Hong Kong continues to be a bridge between East and West. Even in the face of intense competition from the mainland, the city's role as a merchandising hub is firmly established and it remains a preferred location for multinational companies to set up their buying offices, creating ample opportunities for jobseekers.
The merchandising industry in Hong Kong is booming, says Maude Lam, business manager, Alpha Omega Personnel Services Ltd. "A decade or so ago, some foreign enterprises started establishing their sourcing and purchasing offices in mainland China as the overheads and labour costs across the border were cheaper than in Hong Kong. But after a few years, they realised that Hong Kong was still a better choice in many respects," Ms Lam says, adding that the city still has a competitive edge.
"From a personnel consultant's point of view, Hong Kong people are fast and adaptable. We can think flexibly, evaluate things from different angles and are more attuned to international practices, which are essential when you have to deal with clients from all over the world, as in merchandising. These are vital for sound business judgements."
Many foreign companies have established buying offices in Hong Kong to take advantage of the local talent pool, as well as of Hong Kong's unique geographical location, Ms Lam points out. "Many of the openings are on managerial level, such as positions for general managers, logistics planning managers and merchandisers. And there are particularly good prospects for people specialised in the manufacturing and merchandising of luxury goods."
Ms Lam says companies often prefer to maintain a Hong Kong-based management core to look after their businesses in the East. "Geographically, Hong Kong can be viewed as a gateway to the whole of Asia. An office in China allows the parent company to access Chinese vendors only, but if the office is situated in Hong Kong, the parent company can reach out to vendors across Asia, including emerging markets such as Vietnam, Thailand and Cambodia, which opens up a wider range of sourcing and purchasing solutions."
Although the market is prospering, Ms Lam notes, "Merchandising is a demanding job and candidates must possess both hard and soft skills. Capable merchandisers must have a reasonable understanding of production processes, as they have to communicate information between manufacturers, who are bound by an array of technical constraints, and overseas importers, who may have little or no knowledge of how things are done in the factory. A qualified merchandiser is a facilitator in the supply chain, so the role is significant and this explains why salaries are going up. By employing the right person an employer adds real value to the company."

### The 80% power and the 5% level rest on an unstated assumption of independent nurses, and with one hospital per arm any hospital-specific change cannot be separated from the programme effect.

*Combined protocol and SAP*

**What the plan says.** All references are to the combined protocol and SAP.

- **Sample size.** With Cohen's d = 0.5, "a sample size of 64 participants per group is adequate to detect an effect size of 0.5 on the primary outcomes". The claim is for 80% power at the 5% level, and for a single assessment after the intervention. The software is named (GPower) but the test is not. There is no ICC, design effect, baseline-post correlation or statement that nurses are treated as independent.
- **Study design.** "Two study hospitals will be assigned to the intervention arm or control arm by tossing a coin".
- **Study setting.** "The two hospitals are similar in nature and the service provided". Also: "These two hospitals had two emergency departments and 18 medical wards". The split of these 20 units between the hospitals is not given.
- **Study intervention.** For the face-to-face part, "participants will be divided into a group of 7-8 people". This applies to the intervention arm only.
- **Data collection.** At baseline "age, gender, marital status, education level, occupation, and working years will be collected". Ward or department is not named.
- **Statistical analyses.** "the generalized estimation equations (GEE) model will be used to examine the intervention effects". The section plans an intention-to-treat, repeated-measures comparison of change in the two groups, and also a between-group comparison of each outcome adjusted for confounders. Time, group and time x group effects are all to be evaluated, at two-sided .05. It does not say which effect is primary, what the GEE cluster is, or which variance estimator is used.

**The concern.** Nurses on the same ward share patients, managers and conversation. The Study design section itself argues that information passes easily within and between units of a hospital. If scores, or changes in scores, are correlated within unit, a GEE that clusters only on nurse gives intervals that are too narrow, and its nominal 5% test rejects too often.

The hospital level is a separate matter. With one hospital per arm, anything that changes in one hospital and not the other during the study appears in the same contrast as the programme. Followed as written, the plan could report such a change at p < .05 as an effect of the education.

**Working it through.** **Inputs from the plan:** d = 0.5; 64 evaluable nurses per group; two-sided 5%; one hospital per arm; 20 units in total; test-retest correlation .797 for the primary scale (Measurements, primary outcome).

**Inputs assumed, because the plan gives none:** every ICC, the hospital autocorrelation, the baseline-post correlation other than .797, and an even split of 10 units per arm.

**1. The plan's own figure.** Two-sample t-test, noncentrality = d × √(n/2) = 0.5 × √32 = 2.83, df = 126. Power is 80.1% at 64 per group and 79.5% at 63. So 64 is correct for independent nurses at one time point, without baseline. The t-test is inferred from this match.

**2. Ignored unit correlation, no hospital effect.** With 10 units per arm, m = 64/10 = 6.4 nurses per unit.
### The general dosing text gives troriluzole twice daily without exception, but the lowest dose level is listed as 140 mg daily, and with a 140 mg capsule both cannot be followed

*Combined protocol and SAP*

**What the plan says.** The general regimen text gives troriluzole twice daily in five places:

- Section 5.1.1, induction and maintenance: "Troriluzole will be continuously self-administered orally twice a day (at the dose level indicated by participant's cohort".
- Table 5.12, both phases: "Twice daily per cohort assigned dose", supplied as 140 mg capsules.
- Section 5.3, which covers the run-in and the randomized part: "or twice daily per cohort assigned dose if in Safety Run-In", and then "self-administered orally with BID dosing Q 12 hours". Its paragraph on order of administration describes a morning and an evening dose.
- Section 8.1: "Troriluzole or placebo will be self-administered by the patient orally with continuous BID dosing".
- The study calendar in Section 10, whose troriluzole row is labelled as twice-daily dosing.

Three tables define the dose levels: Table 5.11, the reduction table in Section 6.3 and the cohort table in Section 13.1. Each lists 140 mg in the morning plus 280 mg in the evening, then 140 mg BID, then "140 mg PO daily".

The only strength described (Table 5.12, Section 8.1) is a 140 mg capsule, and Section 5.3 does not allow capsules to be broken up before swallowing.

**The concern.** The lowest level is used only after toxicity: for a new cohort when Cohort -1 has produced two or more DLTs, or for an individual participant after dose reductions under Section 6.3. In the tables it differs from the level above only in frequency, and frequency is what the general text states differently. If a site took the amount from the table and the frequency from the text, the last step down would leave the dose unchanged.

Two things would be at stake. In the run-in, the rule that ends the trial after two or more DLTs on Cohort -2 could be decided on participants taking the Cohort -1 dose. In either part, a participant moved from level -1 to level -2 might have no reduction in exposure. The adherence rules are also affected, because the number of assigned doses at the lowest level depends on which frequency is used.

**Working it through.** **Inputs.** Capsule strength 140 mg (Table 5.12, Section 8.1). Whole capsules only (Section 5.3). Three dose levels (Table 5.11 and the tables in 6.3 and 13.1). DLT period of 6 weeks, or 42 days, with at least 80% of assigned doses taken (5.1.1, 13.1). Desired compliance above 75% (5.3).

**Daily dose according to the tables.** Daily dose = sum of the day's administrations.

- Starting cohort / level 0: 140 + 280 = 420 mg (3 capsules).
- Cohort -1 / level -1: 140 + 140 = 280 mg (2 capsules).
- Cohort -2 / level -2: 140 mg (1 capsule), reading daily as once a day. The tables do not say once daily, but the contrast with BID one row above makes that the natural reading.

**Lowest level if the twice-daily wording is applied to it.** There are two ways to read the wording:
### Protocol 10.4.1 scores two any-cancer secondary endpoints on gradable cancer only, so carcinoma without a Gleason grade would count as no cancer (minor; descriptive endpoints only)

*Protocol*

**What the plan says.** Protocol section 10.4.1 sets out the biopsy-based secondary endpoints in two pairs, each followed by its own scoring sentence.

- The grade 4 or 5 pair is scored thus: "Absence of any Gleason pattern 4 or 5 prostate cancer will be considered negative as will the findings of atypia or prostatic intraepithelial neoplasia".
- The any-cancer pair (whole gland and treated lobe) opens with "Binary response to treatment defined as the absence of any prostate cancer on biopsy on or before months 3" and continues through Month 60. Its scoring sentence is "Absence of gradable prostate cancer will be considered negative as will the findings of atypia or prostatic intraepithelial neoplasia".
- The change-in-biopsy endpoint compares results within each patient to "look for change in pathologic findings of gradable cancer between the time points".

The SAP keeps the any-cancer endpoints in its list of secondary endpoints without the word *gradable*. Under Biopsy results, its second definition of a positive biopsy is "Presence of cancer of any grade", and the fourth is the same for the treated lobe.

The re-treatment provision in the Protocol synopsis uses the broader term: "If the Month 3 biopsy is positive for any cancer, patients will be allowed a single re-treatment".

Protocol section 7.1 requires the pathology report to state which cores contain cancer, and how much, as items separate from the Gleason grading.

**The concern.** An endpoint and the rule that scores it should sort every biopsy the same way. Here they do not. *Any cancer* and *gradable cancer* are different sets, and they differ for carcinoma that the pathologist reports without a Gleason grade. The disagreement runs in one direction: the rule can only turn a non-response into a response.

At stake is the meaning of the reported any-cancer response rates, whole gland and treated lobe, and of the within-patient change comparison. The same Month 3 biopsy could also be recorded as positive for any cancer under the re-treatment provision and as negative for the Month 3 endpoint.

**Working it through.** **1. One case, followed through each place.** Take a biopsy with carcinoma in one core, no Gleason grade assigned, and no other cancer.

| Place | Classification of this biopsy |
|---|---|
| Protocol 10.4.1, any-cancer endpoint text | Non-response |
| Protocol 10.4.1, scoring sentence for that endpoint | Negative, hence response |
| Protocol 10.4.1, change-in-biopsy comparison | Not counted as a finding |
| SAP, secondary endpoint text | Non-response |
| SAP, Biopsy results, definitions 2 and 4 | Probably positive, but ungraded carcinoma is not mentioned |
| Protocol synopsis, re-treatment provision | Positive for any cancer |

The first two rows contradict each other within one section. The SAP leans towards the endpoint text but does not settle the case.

Manufacturing costs in China's southern cities such as Shenzhen and Dongguan are steadily rising. This, coupled with a labour shortage and tightened regulations, have prompted many manufacturers of products with low profit margins to move to cities farther north.
Distance does not seem to be a hurdle when it comes to employing talent from Hong Kong. "Today's young people are quite willing to work on the mainland if the remuneration package and career development opportunities are attractive enough. Many employers now expect Hong Kong-based staff to stay in China for longer periods at a time. In the past, it was about one to three days a week, but now it is three to five days a week," Ms Lam notes.
She advises Hong Kong employees in their twenties not to jump around in their careers, saying, "You need fundamental knowledge to succeed, so I encourage young people to acquire in-depth understanding of a particular job before they consider changing. Employees with seven to 15 years of experience in a specialised industry are the most sought after. Language and problem-solving skills and perseverance are highly valued. Young people should have a long-term vision instead of just looking at instant returns."
Considering recent rapid changes in the business environment, Ms Lam notes that small- to medium- enterprises (SMEs) face more challenges than larger companies. "Many SMEs find it difficult to recruit Hong Kong people to work for them on the mainland. This is mostly because they do not have as many resources for recruiting and retaining talent as large enterprises. Foreigners working in China, including Hong Kong people, have to pay a much higher rate of income tax on the mainland than in Hong Kong. Large enterprises can absorb the difference in tax payable in order to attract Hong Kong talent to work for them on the mainland, but SMEs may not be able to do so," Ms Lam remarks.
Looking to the future, Ms Lam believes Hong Kong people will continue to enjoy a competitive edge when it comes to management. "Hong Kong people are more strategic thinkers and experienced in doing international business. With the mass global market and competitors from the rest of Asia becoming more competitive, Hong Kong's youth should prepare themselves to meet the challenges," she stresses.